Eusko Jaurlaritza / Flickr

As the national debate around horizontal hydraulic fracturing continues, one of the central questions is: what does the practice do to our environment?

Abrahm Lustgarten is an energy reporter with ProPublica. He's covered fracking extensively, and he recently wrote a piece investigating the Environmental Protection Agency's decision to back away from several studies on fracking.

World Resources Institute

The Michigan Chamber of Commerce is getting into the debate over horizontal hydraulic fracturing, or fracking.

Fracking pumps a mixture of water, sand and chemicals into a well under high pressure to force open shale rock formations and extract natural gas. Vertical fracking has been done in Michigan for decades. But horizontal fracking is much newer, and it uses a larger amount of chemicals and millions of gallons of water per well. (For more information, check out Lester Graham's article, "Fracking for natural gas, the benefits and the risks.")

The Chamber of Commerce has launched a campaign they’re calling “Protect Michigan’s Energy Future.”

Twitter

Have you heard the rueful little wisecrack about Michigan's weather forecasters?

Something like, "they're wrong just enough that you don't take them seriously and they're right just enough that you need to take them seriously."

Well, the weather forecasters in Michigan will soon be able to give us forecasts that are twice as accurate.

Mark Torregrossa got his degree in meteorology from Northern Illinois University and he's been forecasting Michigan's weather for more than two decades. His weather website, farmerweather.com specializes in weather information for farmers and agriculture.

Torregrossa joined us today to discuss forecasting technology.

Listen to the full interview above.

Facebook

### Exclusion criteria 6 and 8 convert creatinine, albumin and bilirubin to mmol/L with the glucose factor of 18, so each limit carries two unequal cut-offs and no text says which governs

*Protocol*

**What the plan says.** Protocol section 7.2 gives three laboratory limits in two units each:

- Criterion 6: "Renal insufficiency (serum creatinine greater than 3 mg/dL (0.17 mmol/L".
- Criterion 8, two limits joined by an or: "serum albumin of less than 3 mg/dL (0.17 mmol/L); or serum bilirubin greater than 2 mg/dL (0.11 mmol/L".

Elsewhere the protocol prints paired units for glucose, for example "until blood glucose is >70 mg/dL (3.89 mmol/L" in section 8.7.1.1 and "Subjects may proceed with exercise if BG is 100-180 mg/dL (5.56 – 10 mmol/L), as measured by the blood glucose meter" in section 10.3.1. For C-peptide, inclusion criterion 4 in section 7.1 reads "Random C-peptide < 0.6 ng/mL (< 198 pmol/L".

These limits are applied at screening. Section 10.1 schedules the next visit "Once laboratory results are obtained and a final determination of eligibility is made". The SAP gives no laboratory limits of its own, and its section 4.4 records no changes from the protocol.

If you live in the city or the suburbs and you travel to the country, the first thing that often strikes you after the sun goes down is the incredible show in the night skies.

The difference between what city-dwellers see each night, and the same sky when you're on the shore of Lake Michigan in Emmett County is unbelievable.

That's the magic behind the Headlands International Dark Sky Park, a 600 acre park along the shore of Lake Michigan near Mackinaw City.

It's one of only 10 designated dark sky parks in the world.

Mary Stewart Adams, the program director at the Headlands International Dark Sky Park, joined us from Emmett County.

Mark Brush / Michigan Radio

The Center for Automotive Research (yeah, the acronym is CAR) is holding its Management Briefing Seminars this week in Traverse City. A big part of the conference focuses on how to make the auto industry more sustainable.

Brett Smith is the Co-Director of the Manufacturing, Engineering & Technology Group with CAR.

Sustainability can be such a squishy term - it's hard to define. I asked him what it means for the auto industry.

"I think it is really difficult, and if you look at sustainability, you can think about it for literally the viability, the sustainability of the company. 'Is the company going to be able to keep the factories open, keep the products moving?' - that simplistic," Smith says.

"It also obviously has much bigger connotations to most folks, being long term, the viability of the planet. I think the challenge for the auto industry is combining that sustainable short period with a sustainable long term view and it historically has been a great challenge for the auto industry and one I think is worth talking a lot about."

Fotos GOVBA / Flickr

A study from the University of Michigan suggests that people won't accept organ donations or blood transfusions from donors who are criminals.

The study's lead author is Meredith Meyer. She is a research fellow in the University of Michigan's Psychology Department. The study was published in the Journal of Cognitive Science.

http://www.actionfornature.org/

When you're walking in your favorite park, what do you do when you see trash? Plastic bags, empty bottles, and cigarette butts?

Chances are most of us would shake our heads in dismay at the nerve of someone who would deliberately litter like that and keep on walking.

We wanted you to meet an Oakland County teenager who doesn't just keep on walking. She puts on her rubber gloves and picks up other peoples' trash.

17 year old Brianna Moore has just been recognized by a San Francisco group called "Action For Nature." They've given Briana an International Young Eco-Hero Award for her efforts to clean up her community.

Brianna Moore joined us today from her home in Oak Park.

Listen to the full interview above.